As the issue of homosexuality continues to spark debate in the country, reports are rife that homosexuals are facing challenges when seeking medical attention in the country’s public health facilities.
Centre for Human Rights and Rehabilitation (CHRR) executive director Timothy Mtambo has since expressed worry over an increased number of homosexuals from all corners of the country coming to his office to report and complain of all kinds of discrimination they face from medical personnel when seeking medical attention, especially after developing sexual reproductive complications or contracting sexually transmitted infections (STIs).
Without giving specific names of the health facilities and personnel, Mtambo said the trend was worrisome, taking into consideration that every person has the right to human dignity and health.
Explained Mtambo: “We have reports that instead of just treating them like any other patient, some medical personnel make fun of homosexuals, some refuse to treat them or ask them so many irrelevant questions. This is unacceptable and we condemn it in strongest terms.”
Responding to an e-mailed questionnaire on Thursday, Ministry of Health (MoH) spokesperson Adrian Chikumbe said his office has not yet received any complaint regarding the matter.
Chikumbe, however, said in line with the Universal Access to Healthcare, and according to general medical ethics, medical personnel are obliged to treat everyone coming to the hospital regardless of what they do, who they are or whatever infection they have contracted.
He said every patient deserves courtesy, respect and compassion.
“It is, therefore, wrong for any medical practitioner to discriminate anyone because of their sexual orientation, what they do or who they are. We encourage all those that have experienced any form of discrimination at any of our health facilities to report to highest authority at the facility or any other relevant authority,” Chikumbe said.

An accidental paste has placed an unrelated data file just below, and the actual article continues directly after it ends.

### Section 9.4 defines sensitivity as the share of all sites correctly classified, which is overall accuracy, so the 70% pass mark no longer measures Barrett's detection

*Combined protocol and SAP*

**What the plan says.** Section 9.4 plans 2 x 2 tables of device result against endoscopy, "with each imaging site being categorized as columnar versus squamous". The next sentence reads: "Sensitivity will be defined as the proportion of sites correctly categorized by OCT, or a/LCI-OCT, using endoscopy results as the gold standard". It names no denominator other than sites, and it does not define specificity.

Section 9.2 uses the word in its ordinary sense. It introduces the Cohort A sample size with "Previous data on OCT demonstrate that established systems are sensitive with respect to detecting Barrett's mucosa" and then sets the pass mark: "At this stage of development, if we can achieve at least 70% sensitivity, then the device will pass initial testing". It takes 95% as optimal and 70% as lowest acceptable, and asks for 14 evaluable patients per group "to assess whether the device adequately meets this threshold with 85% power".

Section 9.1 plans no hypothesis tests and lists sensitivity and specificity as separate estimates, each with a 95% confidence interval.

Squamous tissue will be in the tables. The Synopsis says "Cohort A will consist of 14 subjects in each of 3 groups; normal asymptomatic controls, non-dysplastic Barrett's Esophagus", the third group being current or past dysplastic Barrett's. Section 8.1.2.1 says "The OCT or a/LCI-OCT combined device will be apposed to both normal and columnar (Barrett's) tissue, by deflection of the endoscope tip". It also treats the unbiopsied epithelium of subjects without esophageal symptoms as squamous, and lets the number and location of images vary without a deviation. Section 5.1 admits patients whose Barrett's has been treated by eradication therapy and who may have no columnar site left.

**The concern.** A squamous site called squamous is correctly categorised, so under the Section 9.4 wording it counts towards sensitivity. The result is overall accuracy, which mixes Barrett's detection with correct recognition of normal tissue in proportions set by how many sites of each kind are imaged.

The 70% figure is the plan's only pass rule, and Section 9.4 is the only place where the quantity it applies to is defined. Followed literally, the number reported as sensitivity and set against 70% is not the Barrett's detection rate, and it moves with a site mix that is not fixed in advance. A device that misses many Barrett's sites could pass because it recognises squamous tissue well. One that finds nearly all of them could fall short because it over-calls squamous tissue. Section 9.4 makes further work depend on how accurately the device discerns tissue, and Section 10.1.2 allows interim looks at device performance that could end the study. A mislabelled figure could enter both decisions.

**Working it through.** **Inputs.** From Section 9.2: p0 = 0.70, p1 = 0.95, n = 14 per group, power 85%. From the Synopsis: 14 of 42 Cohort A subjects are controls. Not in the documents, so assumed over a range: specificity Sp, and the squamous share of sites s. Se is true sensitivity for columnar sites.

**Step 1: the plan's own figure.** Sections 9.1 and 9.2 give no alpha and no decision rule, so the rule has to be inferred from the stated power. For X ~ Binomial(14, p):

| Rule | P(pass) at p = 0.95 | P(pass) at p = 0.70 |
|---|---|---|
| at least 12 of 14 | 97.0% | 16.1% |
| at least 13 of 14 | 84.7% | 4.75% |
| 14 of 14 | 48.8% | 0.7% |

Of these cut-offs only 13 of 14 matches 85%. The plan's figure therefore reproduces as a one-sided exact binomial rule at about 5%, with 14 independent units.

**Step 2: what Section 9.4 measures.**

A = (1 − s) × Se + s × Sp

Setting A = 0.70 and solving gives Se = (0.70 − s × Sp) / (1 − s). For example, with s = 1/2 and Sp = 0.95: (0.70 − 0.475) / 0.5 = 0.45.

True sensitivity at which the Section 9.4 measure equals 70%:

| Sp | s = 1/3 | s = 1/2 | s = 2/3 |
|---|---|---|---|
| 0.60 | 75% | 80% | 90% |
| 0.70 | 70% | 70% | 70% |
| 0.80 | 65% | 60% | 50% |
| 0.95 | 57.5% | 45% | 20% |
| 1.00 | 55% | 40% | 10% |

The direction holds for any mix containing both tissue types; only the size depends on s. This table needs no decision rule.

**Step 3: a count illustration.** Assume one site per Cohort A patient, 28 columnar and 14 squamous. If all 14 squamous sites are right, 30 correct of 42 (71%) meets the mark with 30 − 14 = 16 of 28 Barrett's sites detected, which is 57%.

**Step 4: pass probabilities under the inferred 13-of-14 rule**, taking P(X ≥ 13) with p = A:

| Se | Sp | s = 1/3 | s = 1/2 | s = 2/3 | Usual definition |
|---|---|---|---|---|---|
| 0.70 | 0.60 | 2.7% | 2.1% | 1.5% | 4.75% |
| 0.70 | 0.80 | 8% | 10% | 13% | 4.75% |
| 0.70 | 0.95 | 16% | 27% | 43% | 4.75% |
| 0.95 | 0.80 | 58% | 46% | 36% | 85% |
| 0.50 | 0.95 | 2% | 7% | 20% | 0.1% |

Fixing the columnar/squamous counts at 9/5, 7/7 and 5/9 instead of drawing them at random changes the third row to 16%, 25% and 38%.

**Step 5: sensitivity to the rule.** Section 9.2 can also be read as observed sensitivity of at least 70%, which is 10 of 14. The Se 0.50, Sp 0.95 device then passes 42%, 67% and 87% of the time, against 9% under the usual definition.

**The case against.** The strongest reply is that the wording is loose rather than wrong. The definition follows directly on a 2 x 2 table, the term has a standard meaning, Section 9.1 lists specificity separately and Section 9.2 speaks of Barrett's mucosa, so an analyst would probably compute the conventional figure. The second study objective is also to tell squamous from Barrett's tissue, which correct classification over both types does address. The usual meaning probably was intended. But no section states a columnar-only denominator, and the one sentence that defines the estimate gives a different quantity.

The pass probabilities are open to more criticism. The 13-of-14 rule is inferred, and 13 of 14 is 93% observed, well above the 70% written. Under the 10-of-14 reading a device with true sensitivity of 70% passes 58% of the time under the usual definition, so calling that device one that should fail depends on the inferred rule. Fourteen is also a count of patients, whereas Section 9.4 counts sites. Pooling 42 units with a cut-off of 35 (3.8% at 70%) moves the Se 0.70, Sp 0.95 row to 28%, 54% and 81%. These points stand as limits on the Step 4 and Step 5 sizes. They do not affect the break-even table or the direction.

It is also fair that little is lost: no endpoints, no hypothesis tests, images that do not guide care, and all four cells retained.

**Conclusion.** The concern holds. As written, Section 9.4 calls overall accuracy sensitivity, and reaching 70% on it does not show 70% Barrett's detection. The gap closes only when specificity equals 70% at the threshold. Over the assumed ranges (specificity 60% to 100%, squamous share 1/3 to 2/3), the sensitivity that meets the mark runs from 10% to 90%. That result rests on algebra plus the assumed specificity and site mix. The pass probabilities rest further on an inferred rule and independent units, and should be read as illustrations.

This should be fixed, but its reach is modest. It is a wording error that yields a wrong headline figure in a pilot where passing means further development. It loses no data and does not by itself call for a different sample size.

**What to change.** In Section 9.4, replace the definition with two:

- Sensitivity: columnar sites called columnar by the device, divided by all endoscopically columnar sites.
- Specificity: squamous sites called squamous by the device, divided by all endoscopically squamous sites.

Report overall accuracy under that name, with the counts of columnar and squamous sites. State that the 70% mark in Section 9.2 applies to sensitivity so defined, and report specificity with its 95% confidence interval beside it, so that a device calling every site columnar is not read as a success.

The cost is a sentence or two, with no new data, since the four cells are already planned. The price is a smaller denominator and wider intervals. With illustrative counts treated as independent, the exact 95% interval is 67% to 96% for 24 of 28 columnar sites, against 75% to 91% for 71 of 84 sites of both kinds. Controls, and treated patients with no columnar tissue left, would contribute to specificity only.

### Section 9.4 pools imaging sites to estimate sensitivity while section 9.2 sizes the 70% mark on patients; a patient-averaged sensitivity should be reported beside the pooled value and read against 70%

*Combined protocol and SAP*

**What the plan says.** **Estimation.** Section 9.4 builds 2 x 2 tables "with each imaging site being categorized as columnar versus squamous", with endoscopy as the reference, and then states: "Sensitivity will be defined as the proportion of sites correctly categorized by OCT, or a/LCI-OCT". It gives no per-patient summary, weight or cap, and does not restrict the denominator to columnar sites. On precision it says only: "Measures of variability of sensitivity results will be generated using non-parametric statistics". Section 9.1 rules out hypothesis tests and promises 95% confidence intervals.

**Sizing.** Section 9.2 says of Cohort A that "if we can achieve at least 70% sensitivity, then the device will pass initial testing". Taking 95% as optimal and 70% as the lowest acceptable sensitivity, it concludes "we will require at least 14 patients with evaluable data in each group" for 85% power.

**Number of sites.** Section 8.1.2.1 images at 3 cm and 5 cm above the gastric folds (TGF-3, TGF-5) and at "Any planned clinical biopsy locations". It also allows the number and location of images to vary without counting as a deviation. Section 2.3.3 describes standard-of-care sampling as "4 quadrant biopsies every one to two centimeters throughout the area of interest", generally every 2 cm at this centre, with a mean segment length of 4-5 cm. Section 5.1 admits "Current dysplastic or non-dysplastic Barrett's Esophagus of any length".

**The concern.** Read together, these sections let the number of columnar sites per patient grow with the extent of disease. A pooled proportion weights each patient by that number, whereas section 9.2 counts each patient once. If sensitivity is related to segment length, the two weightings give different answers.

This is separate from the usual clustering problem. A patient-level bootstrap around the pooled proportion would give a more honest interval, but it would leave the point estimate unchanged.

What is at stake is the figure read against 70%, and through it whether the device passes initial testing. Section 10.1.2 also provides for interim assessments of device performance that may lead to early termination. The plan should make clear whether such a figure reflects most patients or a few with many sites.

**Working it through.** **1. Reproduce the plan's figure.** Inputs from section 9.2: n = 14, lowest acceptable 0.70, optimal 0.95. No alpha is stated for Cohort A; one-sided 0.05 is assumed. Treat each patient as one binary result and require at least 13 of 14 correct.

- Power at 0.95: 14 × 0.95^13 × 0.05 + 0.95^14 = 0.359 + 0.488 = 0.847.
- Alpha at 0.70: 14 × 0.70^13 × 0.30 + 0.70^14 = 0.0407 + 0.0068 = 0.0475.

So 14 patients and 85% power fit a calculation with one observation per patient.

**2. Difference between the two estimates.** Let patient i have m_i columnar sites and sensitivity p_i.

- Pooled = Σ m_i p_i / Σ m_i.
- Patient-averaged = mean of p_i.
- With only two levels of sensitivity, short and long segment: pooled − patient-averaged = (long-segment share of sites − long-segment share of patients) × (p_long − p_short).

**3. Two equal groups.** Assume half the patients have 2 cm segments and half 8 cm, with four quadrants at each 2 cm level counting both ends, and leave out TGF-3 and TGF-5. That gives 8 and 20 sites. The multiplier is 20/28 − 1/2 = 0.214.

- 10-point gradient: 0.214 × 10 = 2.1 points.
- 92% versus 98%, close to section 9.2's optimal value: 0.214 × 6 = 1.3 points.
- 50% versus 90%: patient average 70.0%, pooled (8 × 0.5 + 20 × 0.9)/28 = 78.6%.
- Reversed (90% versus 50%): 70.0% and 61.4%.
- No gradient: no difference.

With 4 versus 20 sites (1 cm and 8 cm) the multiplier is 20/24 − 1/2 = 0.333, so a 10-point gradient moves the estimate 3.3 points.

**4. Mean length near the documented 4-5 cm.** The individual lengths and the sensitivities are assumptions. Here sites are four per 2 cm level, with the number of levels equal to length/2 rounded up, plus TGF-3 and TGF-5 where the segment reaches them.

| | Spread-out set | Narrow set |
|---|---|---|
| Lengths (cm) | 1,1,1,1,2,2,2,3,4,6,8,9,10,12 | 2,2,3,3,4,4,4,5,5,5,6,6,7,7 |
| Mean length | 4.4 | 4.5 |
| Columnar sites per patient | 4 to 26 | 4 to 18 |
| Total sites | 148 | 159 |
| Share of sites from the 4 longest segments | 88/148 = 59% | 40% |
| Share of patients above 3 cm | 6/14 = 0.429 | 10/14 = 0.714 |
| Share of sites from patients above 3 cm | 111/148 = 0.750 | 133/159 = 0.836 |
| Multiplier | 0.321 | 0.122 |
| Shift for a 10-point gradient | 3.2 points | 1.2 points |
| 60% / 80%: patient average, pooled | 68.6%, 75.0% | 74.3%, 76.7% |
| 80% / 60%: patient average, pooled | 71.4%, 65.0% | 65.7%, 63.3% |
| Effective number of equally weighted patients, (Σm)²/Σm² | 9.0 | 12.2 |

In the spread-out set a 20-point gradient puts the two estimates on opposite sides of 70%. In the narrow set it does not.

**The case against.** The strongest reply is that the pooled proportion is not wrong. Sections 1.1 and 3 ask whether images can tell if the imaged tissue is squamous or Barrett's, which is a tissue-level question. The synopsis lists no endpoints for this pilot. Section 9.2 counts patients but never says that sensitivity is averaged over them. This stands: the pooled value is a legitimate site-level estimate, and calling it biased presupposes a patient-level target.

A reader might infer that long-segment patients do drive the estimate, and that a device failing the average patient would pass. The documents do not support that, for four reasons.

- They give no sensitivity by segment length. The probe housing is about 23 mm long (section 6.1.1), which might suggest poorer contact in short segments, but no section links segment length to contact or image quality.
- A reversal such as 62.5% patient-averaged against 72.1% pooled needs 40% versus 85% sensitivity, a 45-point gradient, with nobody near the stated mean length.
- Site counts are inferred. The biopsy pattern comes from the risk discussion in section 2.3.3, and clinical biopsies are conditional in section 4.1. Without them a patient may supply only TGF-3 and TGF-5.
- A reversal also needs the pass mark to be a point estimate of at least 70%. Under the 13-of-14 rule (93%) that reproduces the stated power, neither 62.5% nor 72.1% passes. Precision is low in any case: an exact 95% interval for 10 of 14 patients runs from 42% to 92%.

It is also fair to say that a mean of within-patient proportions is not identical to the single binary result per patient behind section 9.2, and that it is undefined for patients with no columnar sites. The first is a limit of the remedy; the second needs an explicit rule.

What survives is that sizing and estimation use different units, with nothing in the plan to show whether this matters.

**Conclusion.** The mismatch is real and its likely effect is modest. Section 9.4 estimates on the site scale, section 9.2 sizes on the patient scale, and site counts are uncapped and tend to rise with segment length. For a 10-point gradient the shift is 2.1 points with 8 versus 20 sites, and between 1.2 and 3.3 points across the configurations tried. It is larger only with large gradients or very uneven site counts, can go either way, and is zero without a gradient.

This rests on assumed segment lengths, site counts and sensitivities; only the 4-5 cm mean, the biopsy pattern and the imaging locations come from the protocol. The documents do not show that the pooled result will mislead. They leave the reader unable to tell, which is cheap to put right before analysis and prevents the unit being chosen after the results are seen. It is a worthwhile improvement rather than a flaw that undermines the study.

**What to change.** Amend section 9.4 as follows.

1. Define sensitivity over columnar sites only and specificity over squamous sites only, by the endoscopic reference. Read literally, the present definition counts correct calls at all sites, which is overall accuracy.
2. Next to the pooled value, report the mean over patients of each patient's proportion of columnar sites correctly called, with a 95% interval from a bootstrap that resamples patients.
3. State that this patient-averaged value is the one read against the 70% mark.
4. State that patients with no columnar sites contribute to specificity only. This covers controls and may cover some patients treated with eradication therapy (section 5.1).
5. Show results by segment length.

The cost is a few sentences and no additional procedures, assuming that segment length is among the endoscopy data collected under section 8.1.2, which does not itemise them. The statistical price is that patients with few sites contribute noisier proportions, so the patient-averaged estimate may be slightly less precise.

Queen Elizabeth Central Hospital (QECH) acting spokesperson and deputy hospital administrator Chikumbutso Tambala said in an interview the problem was that most homosexuals do things in secret, “a tendency that has led them into suffering in silence.”
Some public hospitals The Nation talked to also said they are not aware of any ill-treatment directed at gays when they seek medical attention from their facilities.
On his part, Blantyre district health officer Medson Matchaya said so far he has not received any report from any of the district’s health facilities on the alleged ill-treatment of gays.
“If it is really happening, this is unfortunate and if I was officially communicated on the matter, I would act. I urge all those who have gone through that experience to come and report to my office in confidence,” he said.
According to Mtambo, if not urgently checked, denying homosexuals medical attention will fuel the spread of STI’s, including HIV and put lives of people with homosexual orientation in danger considering that some are now shunning treatment for fear of being humiliated.
A seven-site Men who have Sex with Men (MSM) HIV prevalence, socio-behavioural and population size estimation study released at the end of 2014 found that there are 38 734 people who engage in homosexual activities, representing 1.84 percent of the overall male population aged 20 to 39 years in Malawi.